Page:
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Silk Hypoallergenic Lotion Bar Recipe

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perfect silk lotion bar recipe tallow diy

We use lotion bars all the time at our house.

The concept is great — a bar that looks like soap but that you use on dry skin like lotion. I’ve even customized them to make sunscreen lotion bars, bug off lotion bars, and pain relief lotion bars.

All of those recipes are natural and safe even for sensitive skin and babies (though I omit the essential oils for use on babies and children), but I’ve had several readers ask about what to do if they couldn’t use coconut oil due to an allergy. After some experimentation, I figured out how to make a more hypoallergenic lotion bar recipe that is our new favorite and that is excellent for any skin issues.

It uses a surprising ingredient… tallow!

Why Tallow?

Tallow is essentially fat rendered from beef. Sounds weird to use beef fat in a beauty recipe, but it can be beneficial to skin and has a long history of use. As my favorite bone broth company explains:

As a saturated animal fat, tallow almost looks like a hybrid of coconut oil and butter, but with a dry, waxy texture. It’s generally made from cattle fat, but can come from any animal, except pork — pork tallow is called lard. So, tallow is basically cow lard.

Beef tallow is:  50% saturated fat, 42% monounsaturated fat and 4% polyunsaturated fat.

The structure of our cell membranes is made up of approximately 50% saturated fats, which is very similar to the percentage of saturated fatty acids in tallow. Fatty acids are also the building blocks of healthy skin cells, which makes them an important nutrient for skin repair and regeneration.

This is a similar composition to our skin, which makes tallow a beneficial (albeit unlikely) skincare ingredient. Tallow also contains fat-soluble vitamins like A, D, E, and K, which offer additional benefits to the skin. For similar reasons, other animal fats like duck fat, hump fat (from camels), and even lard have historically been used in skin care.

Of course, if you’re not a fan of using animal products on your skin, you can use any plant-based oil or fat in equal parts instead. Try mango butter, shea butter, cocoa butter, or coconut oil.

Tallow on Skin: What I Noticed

I admit that I was a little apprehensive about using tallow on my skin at first, but loved the way it made my skin feel. It is amazing how silky it makes skin and it is really effective at soothing minor skin irritation.

I’ve also found (probably due to the natural SPF in the shea butter and the fat-soluble vitamins in the tallow) that these lotion bars are an excellent mild skin protector for short-term sun exposure. They seem to help the skin tan without any redness (this coming from an Irish girl).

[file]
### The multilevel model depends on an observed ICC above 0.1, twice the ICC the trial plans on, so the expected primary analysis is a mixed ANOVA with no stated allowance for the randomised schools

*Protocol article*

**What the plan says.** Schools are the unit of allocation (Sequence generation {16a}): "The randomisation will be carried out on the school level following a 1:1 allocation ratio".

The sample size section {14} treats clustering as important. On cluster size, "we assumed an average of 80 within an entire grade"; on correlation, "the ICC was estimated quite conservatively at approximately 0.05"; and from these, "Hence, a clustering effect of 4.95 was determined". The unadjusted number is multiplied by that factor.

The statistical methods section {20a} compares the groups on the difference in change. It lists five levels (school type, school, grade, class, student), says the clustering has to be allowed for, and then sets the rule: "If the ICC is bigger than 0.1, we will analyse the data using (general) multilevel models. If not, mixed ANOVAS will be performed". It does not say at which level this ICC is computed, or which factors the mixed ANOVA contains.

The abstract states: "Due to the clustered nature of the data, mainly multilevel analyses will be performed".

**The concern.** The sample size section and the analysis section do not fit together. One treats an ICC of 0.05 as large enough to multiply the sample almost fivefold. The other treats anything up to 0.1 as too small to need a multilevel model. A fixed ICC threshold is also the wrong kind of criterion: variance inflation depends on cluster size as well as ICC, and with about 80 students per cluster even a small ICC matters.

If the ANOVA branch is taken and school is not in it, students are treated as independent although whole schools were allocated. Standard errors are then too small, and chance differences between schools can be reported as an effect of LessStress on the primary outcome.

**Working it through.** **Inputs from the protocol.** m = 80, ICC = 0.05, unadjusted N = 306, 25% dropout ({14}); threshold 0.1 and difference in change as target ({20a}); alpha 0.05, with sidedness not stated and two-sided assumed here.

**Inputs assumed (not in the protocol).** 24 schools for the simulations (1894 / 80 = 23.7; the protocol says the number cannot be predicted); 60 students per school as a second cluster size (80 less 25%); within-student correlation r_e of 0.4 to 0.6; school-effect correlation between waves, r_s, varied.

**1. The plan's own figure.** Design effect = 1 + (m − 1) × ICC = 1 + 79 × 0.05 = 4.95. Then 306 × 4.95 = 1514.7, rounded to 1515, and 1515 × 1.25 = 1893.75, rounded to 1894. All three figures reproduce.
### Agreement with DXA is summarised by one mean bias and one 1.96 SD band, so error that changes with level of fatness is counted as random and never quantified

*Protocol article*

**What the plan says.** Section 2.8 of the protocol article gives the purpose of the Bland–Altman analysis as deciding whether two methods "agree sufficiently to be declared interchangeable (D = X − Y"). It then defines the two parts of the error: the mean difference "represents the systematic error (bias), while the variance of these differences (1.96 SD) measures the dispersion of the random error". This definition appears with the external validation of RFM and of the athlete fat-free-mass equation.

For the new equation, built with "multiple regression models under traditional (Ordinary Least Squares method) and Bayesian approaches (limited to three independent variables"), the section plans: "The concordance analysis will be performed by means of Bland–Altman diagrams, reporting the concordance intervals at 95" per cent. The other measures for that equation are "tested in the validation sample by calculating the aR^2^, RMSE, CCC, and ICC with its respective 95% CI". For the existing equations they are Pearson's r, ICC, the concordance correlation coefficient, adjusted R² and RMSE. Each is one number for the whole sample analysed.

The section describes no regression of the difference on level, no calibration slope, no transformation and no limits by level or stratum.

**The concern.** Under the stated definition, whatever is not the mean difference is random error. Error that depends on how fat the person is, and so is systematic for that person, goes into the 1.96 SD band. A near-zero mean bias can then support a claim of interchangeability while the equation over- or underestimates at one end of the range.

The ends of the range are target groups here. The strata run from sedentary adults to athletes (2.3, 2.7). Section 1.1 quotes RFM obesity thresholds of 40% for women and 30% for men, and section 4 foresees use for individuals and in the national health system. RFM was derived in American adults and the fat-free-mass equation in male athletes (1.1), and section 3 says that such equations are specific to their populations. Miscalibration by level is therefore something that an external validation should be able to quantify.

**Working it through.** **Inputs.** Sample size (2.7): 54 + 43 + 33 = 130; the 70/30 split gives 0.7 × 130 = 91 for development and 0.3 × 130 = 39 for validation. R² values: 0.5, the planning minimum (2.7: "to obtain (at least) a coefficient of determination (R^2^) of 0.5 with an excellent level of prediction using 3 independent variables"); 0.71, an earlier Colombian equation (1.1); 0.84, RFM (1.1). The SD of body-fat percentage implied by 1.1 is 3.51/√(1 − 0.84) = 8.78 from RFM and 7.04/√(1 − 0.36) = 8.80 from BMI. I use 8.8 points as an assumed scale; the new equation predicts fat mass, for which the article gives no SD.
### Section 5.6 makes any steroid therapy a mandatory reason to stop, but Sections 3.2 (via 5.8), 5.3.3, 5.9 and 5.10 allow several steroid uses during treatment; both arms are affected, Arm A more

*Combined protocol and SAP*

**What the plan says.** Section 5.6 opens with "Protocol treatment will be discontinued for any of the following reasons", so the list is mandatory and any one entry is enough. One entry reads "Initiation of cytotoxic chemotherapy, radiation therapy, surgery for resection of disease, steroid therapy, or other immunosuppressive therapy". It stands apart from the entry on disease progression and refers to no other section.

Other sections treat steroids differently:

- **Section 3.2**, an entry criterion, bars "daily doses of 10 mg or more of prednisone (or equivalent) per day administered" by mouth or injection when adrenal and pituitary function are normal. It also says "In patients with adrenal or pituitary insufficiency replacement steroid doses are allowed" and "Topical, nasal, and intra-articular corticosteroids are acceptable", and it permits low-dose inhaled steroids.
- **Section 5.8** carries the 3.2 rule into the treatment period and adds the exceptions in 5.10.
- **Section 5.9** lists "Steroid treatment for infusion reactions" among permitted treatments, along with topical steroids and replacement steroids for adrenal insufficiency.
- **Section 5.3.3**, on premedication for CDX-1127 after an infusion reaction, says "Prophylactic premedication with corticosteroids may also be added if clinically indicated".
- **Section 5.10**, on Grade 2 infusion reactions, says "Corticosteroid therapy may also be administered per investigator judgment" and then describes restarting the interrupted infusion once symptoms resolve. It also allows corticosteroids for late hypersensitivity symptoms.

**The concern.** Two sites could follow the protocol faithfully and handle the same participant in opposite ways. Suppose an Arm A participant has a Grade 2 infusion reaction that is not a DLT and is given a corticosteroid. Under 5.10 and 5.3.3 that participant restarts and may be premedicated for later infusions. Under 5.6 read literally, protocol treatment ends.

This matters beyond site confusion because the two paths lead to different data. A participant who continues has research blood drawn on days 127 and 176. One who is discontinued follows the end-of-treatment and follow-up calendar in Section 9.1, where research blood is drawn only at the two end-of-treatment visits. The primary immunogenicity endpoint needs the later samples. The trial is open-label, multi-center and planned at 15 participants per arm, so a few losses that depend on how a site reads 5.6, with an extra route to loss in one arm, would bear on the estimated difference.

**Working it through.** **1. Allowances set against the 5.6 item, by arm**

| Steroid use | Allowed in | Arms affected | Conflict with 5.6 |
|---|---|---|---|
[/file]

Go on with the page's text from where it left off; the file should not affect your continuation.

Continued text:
Tallow lotion bars also seem to really help skin healing. They have worked wonders on my son’s eczema scars and a scratch on one child’s face (a gift from a sibling). Overall, I think that tallow-based skincare products are a great alternative to coconut-based products for those who are allergic and they don’t seem to have the same pore-clogging properties that some people experience from coconut.

How to Make Hypoallergenic Lotion Bars

This recipe only takes about 15 minutes to make!

Ingredients

Instructions

  1. Combine all ingredients in the top part of a double boiler over a small amount of water.
  2. Turn the burner on and bring water to a low simmer. Stir ingredients constantly until they are melted and smooth.
  3. Remove from heat and stir in the essential oils.
  4. Transfer to molds to harden. These are the cute emoji molds I used. Allow the lotion bars to cool completely before attempting to pop out of molds.

How to Use Tallow Lotion Bars

Store in a cool or dry place for up to six months (I’ve even had some last as long as a year).

To apply to skin: hold bar in hand and carefully rub on dry skin. The heat of the skin will transfer some of the lotion bar to the skin. I store my lotion bars on a small plate on my dresser and bathroom counter.

Don’t Want to Make Them?

If you want to use lotion bars but don’t have the time/ingredients to make them yourself, I found a great small business, Made On, that makes all kinds of lotion bars, soaps, natural baby products and hair products that are up to my standards. Their website is HardLotion.com and they have agreed to give Wellness Mama readers a 15% discount on all orders with the code “wellnessmama” at this link. (Note: Affiliate link… the price is discounted for you and I get a small commission to support my blog!)

Do you make lotion bars or purchase from the store? Ever used tallow as an ingredient in your skin care? Share below!